Microwaves were made to help us in our everyday lives – from warming leftovers and reheating coffee, to cooking simple meals – microwaves are one of the most convenient appliances in today’s kitchen.
With so much going on in our everyday lives, we need food, and we need it fast! And microwaves are the perfect way to get a meal on the table quickly.
Most of us have probably spent many lifetime hours hungrily watching that turntable spin as the timer counts down. Have you ever wondered why do microwaves spin anyway? Is it actually necessary? Keep reading to learn this and more.
So, Why Do Microwaves Spin Today?
Have you ever wondered how microwaves do it? How they’re able to spin your food around and somehow heat it? In fact, have you ever wondered why they spin, or if it’s ok to remove the tray and prevent your food from spinning at all?
It may surprise you to learn that microwave ovens actually didn’t always spin, which might be an alien concept nowadays.
The mystery of why do microwaves spin comes down to this – consistency. Microwaves that spin are better at cooking food evenly and consistently. The spinning turntable allows whatever food or drink you’ve put in the oven to cook thoroughly, and far more evenly than microwaves without the spinning turntable.
Because they didn’t spin, old microwave ovens would cook food with both cold and hot spots, or even ice, depending if the food was frozen.
Even with newer microwaves, it is always recommended that you stir whatever it is you’re making half way through the timer. If you can’t stir the item, consider flipping it.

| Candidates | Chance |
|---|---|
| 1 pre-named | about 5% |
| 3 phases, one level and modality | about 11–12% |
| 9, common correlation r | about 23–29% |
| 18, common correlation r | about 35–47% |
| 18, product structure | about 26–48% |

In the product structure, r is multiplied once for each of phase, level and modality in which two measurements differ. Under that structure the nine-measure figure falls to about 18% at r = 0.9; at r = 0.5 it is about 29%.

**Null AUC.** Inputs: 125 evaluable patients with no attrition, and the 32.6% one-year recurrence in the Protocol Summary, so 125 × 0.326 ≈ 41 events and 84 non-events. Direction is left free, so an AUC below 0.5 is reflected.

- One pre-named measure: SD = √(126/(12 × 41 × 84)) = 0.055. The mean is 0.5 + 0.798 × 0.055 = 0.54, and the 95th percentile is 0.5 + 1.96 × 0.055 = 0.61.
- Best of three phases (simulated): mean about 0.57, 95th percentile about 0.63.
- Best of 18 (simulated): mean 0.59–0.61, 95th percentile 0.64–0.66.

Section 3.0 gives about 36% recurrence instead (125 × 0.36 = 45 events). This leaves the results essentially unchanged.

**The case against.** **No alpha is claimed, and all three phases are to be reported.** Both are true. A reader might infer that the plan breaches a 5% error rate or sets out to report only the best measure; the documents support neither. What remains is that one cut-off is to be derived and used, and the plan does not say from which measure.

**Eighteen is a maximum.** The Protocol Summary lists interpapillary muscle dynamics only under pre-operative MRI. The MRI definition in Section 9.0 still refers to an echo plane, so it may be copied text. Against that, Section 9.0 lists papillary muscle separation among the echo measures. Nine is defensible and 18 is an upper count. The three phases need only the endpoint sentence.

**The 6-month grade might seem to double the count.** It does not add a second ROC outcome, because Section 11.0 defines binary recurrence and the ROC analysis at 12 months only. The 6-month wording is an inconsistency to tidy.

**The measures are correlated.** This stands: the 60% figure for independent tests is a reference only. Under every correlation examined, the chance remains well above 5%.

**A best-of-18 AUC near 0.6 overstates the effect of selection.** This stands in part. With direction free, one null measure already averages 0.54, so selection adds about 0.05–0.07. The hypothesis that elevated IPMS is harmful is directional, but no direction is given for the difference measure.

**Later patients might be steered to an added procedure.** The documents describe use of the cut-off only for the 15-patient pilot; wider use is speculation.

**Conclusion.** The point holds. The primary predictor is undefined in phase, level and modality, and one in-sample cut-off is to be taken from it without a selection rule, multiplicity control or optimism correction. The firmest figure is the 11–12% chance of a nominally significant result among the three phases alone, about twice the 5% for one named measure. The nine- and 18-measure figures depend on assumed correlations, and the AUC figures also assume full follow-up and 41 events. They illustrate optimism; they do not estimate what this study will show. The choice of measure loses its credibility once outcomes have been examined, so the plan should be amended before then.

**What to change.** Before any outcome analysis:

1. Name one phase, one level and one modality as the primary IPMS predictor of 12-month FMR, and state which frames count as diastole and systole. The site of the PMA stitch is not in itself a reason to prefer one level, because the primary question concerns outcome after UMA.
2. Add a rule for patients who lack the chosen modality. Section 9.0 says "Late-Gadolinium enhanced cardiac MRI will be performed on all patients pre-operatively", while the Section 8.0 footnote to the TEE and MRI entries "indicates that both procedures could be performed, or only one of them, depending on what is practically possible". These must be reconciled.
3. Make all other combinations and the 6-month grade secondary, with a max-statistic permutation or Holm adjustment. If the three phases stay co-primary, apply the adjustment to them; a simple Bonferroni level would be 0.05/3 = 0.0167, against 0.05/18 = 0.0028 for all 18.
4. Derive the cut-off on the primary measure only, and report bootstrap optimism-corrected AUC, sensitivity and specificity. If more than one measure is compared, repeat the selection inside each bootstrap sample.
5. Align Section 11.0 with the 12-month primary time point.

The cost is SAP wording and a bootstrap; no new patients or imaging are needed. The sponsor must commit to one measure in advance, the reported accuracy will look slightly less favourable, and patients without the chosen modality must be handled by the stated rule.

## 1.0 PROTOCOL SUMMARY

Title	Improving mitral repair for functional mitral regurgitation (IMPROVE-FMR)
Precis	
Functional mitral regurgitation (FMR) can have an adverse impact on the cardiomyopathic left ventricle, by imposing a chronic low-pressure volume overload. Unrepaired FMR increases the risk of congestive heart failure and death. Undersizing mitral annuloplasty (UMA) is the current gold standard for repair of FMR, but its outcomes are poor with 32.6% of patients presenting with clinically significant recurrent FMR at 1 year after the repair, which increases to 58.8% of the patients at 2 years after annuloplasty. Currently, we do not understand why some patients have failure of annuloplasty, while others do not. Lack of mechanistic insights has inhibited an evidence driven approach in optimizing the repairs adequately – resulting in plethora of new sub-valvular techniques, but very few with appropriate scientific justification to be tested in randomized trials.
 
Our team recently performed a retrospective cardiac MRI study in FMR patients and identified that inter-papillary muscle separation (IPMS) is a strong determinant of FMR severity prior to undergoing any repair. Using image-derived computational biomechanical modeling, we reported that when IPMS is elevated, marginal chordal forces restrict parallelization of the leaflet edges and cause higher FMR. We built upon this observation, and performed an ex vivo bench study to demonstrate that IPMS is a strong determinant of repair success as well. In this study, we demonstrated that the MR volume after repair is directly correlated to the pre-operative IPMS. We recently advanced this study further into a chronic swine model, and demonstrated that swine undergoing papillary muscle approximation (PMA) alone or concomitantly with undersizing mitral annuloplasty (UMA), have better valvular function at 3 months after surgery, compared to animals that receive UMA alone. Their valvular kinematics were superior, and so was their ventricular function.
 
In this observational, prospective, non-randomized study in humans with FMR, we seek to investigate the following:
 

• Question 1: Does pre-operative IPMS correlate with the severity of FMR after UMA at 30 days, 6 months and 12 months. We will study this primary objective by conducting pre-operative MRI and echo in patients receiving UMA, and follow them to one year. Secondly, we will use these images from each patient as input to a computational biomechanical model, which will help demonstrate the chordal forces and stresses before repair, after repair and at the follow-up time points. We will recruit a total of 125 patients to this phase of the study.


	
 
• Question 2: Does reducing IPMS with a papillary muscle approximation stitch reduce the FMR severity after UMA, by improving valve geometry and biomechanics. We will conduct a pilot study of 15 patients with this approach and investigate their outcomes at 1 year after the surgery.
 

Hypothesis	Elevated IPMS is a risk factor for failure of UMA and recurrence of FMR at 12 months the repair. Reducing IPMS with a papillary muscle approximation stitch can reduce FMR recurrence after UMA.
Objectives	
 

This, combined with your spinning turntable, should ensure more even cooking.
How Did Older Microwaves Work?
If you’ve used (or own) a classic microwave oven, the first obvious thing you’ll notice is the lack of a spinning turntable. It was quite simple, you put whatever you wanted to be heated up in the middle of the microwave, and pressed the timer. Easy!
The main problem with this version of the microwave was the uneven cooking. You’d have an extremely hot and cooked outer edge of your item, but the middle was tepid at best.
The easiest explanation as to why this happened is because the lack of a spinning turntable meant the heat generated by the microwaves could not distribute evenly, causing a half-cooked mess.
Basically, microwaves move like a beam of light, so if your food remains in one place – the beam will only pass through the same spots.
So, if you’re among new affordable microwaves – getting one that has a spinning turntable is essential unless you’re hoping for partially cooked foods and beverages.
Allowing the food to continue cooking all around evenly (and ensuring you’re stirring and flipping) is the best way to avoid cold areas and potentially dangerous eating!
Does A Turntable Guarantee That My Microwave Will Cook Evenly?
Nothing is ever truly without fault, at least not yet! When you’re in the market for a brand new microwave oven, you’ll definitely want to be sure that you’re grabbing a spinning turntable microwave. It would be silly not to!
Having said that though, spinning microwave ovens – regardless of how professional they are – will never be perfect. You’ll almost always have to stir things like soups, curry, chili, porridge etc. and you’ll have to flip things like a hot pocket.